Nov 22, 2013
I just saw this video of Congressman Joe Barton questioning Cheryl Campbell of CGI about the Obamacare website’s *hidden* code. It really doesn’t bother me that the congressman doesn’t understand that he’s looking at a ‘comment’, not ‘code’. And it doesn’t bother me that he doesn’t understand that it was probably commented out because of the dynamic, incremental, nature of software development with decisions being made and unmade continuously on the fly. And it doesn’t bother me that he doesn’t understand this commented code doesn’t affect compliance since it’s not functional, not displayed, and completely ignored by the computer. I can almost guarantee how this played out; An overly defensive business analyst decided to add this in as a CYA tactic. The developer added it then somebody realized it was not to spec and told the programmer to remove it. The programmer commented it out instead of removing it because they’ve seen the flip flopping on functionality like this in the past (possibly multiple times in this project). The comments were never removed (are they ever?), and it was promoted to production. Then somebody with enough knowledge to be dangerous, but doesn’t know what they are looking at found it, and pushed it through the ranks until if finally wound up being questioned in a Congressional Hearing. What bothers me is that nobody was able to clear up this misunderstanding. There was nobody to step in and say, “Hey, this is a non-issue”. It’s a non-threat. I was a little disappointed that Cheryl Campbell didn’t chime in and say “Actually, Mr. Congressman, I understand your concern, but it’s not what it looks like”, then explained what it was. Ok, she obviously doesn’t have the skills to understand or explain it, but you would think the solution architect would’ve rode shotgun to clear up misunderstandings like this. I’m also embarrassed that programmers are still commenting dead code instead of removing it. It’s not 1990 anymore, the source control tools we have are awesome, so don’t be scared to delete anything which is no longer serving a purpose, it will live in your source repo history forever. Don’t be a hack. Once it is understood this commented out code is a non-functional historical artifact of an extremely dynamic process, it could also be asked “Why was this added in the first place?”. And that would be a valid question, to which I would answer, “It doesn’t matter since that functionality was...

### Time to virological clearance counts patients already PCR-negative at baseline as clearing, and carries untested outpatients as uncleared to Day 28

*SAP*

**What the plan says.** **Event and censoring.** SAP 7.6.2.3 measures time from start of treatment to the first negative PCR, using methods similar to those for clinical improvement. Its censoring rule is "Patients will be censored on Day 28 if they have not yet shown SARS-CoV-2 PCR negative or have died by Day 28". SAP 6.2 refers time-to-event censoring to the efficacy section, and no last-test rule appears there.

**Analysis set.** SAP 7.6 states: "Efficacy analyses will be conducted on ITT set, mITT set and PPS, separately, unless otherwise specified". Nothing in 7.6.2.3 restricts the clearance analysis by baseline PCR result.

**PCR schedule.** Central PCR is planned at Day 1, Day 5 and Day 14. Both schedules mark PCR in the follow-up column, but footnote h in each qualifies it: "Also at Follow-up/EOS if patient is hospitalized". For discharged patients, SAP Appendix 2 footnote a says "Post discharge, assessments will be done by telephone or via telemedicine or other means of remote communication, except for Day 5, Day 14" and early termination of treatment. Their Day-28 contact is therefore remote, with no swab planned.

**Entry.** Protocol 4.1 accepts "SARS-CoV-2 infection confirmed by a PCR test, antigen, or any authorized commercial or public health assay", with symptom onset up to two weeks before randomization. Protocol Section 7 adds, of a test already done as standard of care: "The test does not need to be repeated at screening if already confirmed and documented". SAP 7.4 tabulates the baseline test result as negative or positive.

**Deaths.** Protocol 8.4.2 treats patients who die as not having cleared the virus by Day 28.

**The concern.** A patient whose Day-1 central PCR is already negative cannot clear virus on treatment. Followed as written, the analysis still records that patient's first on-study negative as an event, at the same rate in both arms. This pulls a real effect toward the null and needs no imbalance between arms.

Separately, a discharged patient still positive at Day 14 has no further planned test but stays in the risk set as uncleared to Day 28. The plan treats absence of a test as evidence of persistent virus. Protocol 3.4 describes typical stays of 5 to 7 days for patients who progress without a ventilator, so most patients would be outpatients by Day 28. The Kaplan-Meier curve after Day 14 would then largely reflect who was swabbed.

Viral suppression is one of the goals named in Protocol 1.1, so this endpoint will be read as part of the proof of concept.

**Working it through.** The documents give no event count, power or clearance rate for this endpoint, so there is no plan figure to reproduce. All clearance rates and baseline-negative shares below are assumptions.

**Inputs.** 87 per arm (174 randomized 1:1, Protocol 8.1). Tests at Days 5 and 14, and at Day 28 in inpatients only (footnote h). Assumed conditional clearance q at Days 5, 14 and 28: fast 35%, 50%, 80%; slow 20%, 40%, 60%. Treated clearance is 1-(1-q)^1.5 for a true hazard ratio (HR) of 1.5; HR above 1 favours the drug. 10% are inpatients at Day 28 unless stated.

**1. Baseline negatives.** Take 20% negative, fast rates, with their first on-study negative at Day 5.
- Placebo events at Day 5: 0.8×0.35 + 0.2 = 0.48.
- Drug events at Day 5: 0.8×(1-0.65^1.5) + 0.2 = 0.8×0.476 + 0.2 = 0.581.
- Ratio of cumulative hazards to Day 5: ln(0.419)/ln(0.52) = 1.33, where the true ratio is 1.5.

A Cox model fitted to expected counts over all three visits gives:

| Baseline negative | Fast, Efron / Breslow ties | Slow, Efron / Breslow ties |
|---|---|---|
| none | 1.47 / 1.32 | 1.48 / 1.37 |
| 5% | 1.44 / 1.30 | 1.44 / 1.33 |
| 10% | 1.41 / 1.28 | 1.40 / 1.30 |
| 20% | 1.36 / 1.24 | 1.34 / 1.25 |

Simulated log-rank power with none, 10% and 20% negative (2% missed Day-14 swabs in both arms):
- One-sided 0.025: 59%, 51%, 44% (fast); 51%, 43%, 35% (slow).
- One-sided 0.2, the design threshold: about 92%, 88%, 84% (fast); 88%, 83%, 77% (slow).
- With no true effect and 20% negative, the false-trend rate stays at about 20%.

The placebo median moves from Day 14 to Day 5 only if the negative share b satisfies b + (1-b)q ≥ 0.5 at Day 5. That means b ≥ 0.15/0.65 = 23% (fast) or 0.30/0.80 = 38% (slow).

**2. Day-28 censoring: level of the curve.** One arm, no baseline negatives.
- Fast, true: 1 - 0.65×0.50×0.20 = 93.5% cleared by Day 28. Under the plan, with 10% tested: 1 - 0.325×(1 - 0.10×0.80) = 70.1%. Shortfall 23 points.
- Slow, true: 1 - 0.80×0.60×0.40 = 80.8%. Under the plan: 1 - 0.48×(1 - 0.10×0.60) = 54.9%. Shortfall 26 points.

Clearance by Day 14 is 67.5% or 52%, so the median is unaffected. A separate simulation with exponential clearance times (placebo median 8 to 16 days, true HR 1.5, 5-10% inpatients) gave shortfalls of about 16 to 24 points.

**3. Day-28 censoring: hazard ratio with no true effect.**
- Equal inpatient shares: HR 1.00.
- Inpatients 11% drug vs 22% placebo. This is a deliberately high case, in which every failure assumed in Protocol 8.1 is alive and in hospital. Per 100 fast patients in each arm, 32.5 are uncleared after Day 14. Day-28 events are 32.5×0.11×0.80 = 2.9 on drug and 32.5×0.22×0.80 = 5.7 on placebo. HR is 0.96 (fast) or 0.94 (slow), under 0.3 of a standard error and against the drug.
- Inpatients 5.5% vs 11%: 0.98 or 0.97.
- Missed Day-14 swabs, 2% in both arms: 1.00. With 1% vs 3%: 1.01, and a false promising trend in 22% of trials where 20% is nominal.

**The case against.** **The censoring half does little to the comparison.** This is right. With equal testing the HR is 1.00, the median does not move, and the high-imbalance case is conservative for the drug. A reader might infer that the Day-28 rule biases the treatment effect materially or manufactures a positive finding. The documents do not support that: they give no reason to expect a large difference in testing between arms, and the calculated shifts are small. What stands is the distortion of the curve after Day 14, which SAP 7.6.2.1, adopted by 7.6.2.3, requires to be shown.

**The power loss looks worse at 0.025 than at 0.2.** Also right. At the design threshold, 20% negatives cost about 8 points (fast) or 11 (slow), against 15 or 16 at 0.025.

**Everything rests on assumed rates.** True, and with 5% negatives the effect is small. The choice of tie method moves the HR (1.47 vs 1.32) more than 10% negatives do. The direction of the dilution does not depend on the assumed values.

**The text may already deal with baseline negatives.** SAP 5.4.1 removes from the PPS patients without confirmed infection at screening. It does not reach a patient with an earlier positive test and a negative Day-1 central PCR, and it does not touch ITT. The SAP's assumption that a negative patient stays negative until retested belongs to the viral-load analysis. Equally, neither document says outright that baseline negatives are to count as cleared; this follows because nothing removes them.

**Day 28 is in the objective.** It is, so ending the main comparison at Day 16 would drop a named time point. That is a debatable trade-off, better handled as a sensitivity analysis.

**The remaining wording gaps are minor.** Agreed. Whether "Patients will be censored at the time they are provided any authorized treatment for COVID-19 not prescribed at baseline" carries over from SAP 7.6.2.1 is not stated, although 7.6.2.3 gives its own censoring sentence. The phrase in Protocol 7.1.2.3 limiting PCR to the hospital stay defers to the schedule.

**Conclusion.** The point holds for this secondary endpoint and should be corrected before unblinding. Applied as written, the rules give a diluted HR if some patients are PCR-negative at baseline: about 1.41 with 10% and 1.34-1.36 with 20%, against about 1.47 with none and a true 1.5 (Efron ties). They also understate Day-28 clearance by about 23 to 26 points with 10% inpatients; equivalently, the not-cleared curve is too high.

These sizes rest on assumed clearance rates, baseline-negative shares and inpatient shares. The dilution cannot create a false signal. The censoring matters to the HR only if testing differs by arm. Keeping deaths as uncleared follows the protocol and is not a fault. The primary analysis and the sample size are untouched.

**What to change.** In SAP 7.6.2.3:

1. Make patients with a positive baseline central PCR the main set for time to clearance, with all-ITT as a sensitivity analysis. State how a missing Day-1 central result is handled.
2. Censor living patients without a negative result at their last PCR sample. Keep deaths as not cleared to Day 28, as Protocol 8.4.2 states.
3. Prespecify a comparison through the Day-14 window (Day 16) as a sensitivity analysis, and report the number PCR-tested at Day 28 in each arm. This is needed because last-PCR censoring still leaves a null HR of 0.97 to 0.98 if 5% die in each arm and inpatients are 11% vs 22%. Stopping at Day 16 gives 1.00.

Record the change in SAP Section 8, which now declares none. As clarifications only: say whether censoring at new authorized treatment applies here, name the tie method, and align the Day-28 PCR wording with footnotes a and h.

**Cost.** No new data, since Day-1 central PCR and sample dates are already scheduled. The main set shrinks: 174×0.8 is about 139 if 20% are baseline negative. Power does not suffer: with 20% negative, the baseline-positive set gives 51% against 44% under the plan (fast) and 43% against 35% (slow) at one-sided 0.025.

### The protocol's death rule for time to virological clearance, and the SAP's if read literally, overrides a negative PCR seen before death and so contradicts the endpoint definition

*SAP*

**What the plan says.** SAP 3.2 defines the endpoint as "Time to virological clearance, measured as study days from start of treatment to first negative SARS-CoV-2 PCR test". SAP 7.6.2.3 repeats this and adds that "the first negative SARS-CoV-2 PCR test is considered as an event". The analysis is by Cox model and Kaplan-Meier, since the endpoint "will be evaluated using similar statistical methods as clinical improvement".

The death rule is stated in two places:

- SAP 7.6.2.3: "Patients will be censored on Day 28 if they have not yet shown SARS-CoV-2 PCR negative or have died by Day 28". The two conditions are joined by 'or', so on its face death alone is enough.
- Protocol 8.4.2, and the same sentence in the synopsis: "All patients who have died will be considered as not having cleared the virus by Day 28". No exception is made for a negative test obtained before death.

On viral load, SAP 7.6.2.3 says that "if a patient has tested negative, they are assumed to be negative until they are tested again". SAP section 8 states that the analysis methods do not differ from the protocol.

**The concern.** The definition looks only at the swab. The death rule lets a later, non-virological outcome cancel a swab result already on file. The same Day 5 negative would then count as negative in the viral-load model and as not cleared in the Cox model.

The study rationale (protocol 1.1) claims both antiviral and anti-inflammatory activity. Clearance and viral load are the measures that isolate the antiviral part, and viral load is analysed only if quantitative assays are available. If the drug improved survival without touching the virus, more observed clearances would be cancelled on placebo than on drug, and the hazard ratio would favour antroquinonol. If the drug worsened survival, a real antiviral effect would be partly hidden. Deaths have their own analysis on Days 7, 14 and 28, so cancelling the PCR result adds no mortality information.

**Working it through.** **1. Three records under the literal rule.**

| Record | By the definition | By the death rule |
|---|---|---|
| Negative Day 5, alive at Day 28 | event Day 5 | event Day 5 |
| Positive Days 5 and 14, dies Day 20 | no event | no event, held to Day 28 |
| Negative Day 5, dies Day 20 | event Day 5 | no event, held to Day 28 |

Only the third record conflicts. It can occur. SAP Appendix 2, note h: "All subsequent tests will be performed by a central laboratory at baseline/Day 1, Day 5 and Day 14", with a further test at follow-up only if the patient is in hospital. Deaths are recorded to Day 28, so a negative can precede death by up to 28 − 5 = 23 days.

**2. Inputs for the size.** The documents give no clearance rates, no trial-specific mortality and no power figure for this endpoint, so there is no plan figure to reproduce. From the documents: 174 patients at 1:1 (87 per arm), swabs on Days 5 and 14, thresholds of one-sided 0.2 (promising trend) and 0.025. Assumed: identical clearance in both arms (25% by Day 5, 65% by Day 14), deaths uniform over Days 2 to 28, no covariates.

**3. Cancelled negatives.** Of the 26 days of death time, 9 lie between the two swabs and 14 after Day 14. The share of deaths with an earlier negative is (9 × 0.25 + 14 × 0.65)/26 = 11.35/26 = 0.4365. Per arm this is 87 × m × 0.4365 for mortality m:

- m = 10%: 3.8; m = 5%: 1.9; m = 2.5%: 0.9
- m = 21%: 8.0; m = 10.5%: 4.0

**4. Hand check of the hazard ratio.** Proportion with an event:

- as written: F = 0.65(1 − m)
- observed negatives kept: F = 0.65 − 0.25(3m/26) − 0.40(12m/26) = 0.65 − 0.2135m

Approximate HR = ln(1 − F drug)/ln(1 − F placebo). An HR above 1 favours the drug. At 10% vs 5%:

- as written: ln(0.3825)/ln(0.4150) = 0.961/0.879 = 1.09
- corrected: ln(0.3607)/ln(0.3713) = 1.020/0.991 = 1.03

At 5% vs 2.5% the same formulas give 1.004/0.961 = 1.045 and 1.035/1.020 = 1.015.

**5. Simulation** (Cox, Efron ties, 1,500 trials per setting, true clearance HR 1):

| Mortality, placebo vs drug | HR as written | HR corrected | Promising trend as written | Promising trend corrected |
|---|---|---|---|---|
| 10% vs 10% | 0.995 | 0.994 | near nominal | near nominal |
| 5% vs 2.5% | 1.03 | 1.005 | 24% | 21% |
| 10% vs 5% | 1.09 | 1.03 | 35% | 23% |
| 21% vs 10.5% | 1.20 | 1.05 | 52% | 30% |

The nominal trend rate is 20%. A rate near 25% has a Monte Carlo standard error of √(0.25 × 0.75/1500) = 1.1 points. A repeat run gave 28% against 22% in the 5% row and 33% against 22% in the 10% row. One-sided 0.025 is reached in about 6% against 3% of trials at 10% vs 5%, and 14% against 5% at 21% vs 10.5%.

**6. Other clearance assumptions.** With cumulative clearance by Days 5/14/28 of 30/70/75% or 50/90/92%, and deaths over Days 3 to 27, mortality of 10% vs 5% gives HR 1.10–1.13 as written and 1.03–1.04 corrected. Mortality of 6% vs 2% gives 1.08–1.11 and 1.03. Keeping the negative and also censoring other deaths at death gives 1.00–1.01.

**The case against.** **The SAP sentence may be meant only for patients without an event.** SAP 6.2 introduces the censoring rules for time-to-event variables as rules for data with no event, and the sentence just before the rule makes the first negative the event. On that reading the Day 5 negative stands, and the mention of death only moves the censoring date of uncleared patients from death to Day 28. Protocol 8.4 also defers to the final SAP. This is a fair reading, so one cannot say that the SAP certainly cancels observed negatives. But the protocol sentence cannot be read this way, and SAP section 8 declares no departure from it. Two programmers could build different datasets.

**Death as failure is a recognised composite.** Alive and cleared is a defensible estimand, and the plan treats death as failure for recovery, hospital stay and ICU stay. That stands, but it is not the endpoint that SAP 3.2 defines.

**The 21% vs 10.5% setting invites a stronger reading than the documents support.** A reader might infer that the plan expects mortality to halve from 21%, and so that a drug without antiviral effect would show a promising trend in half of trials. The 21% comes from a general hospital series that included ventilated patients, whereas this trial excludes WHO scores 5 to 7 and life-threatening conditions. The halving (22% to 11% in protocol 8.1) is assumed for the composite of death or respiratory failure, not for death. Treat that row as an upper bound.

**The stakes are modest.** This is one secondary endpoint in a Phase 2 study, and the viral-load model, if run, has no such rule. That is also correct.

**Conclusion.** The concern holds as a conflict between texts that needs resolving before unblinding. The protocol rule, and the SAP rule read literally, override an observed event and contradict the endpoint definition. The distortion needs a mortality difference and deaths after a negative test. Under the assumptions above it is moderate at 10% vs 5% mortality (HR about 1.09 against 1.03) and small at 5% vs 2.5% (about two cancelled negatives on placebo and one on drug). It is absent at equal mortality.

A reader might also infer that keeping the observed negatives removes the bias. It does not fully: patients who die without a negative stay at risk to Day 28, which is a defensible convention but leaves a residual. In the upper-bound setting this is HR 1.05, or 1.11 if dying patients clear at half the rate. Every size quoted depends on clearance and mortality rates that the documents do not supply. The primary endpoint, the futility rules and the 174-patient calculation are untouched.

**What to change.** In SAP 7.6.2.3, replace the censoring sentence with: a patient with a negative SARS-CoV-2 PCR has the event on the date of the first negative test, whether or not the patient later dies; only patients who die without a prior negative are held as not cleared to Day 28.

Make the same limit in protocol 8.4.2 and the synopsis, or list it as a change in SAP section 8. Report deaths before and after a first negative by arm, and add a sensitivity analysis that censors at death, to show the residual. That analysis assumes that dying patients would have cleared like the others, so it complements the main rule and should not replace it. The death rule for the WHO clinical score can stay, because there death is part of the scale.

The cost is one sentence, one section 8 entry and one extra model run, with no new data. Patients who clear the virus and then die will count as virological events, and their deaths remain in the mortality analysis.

Jun 25, 2012
I just read the EFF’s new website (https://defendinnovation.org/) about how to change the patent system to prevent the patent trolls from stifling innovation. I like some of the ideas, but question how realistic others are (i.e. #3? – C’mon; How many implementations in how many languages will you need to write to cover all your bases?) I realize this is an extremely naive statement to make, but I’m going to make it anyway; solving the ‘non-obvious’ aspect of a software patent is simple. … and it doesn’t involve judges learning to code. Here’s my proposal: Software patent proposals should include a unit test suite and a single solution implementation. The test suite would be made public immediately, without the implemented solution. The public would take a crack at making the test suite pass. If there are no successful passes, then it could be deemed as a difficult problem with a non-obvious solution. If the patent office is bombarded with working solutions, then it unquestionably fails the ‘non-obvious’ test. It’s debatable what to do if a relative few brilliant developers solve it, while most fail. But this would definitely eliminate laughable patents like Amazon’s 1-Click which would have bombarded the patent office in less than an...
Jun 4, 2009
Today I got side tracked and spent an unreasonable amount of time on StackOverflow.com. One of the questions I was looking at was What is your longest-held programming assumption that turned out to be incorrect?
Many of the answers immediately resonated with me, like Instantsoup’s answer That people knew what they wanted and JohnFx’s awesome answer about comparing his knowledge to the collective knowledge of all other programmers. Other answers reflected a poor initial understanding of the language or technology, many of these I was fortunate enough to not relate to.
As you can imagine, I immediately started coming up with my own answers, so I continued reading to make sure they weren’t already there. But as I read, I came up with more initial assumptions which proved to be false. I thought I’d pick out the best, and answer with that one, but realized I had a whole blog post!
So without further ado; here is my list of assumptions about programming and the industry which proved to be incorrect: …
May 11, 2009
I have a pet peeve and like most pet peeves it’s an irrelevant petty little annoyance, not quite a huge, humanity, oppressing problem.
My pet peeve is filling out the same information; name, address, city, etc… on paper forms. All that standard information at every doctor’s office, school, activity registration form for my kids, etc… I mean why do I need to keep writing this stuff? And why does somebody else have to take the time to retype it into their system?
Really! In all seriousness … what a waste of time! 5 minutes I’ll never get back, every time I start a new relationship with any organization.
But wait … I have a vision! Not a big glorious, save humanity vision, it’s more of a save each person 5 minutes of writers cramp, kind of vision. Yes! That kind of glorious vision! …